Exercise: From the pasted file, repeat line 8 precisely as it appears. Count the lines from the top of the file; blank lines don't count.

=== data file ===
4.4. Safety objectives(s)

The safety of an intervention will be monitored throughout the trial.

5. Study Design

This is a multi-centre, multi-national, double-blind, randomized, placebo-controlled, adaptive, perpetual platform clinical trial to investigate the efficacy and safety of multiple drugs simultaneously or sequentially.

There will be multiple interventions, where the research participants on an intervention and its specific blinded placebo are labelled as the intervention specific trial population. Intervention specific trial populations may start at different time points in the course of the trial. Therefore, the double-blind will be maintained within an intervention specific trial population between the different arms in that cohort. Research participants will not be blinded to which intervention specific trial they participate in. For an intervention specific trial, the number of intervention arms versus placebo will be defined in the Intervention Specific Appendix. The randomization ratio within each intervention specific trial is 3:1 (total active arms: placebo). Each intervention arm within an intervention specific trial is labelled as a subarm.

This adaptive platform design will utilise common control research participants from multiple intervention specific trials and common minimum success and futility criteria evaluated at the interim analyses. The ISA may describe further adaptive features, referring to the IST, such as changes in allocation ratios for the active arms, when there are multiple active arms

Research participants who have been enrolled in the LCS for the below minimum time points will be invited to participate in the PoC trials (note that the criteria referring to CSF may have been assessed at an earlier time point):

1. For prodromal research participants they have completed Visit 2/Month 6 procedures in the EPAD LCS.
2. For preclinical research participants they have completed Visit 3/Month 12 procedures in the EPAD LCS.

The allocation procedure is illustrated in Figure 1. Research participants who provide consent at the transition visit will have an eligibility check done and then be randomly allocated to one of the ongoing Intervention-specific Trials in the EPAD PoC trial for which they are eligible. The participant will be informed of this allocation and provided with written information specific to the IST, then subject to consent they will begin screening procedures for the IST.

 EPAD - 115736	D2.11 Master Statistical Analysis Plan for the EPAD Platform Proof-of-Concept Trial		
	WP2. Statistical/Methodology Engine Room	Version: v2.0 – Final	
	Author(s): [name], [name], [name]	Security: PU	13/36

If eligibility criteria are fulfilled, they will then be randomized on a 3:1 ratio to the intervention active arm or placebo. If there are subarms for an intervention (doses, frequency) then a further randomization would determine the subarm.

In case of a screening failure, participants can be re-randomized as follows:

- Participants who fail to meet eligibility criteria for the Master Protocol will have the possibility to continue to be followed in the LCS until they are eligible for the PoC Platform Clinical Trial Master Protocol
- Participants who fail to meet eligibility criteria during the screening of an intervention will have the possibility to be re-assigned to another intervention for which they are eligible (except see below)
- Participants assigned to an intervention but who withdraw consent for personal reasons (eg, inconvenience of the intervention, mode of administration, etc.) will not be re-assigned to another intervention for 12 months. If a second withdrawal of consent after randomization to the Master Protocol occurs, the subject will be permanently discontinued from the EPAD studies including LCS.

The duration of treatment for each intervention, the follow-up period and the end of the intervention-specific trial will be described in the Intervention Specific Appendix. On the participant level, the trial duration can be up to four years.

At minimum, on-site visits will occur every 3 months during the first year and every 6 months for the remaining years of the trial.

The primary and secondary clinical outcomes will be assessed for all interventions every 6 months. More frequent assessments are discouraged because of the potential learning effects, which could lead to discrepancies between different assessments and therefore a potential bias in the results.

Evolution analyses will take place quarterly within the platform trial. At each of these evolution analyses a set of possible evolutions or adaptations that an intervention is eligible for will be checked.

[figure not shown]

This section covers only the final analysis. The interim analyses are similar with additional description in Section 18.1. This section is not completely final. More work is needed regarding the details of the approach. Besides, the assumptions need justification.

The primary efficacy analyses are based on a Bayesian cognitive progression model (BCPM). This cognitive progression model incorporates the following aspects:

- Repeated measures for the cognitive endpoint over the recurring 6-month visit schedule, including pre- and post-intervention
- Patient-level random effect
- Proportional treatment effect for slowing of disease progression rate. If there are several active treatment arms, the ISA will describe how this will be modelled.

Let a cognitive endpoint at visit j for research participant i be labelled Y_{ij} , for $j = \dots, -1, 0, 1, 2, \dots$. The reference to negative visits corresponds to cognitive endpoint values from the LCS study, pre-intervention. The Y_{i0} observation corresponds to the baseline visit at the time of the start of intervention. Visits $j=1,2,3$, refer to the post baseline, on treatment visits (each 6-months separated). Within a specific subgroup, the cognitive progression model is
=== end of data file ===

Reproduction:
1. For prodromal research participants they have completed Visit 2/Month 6 procedures in the EPAD LCS.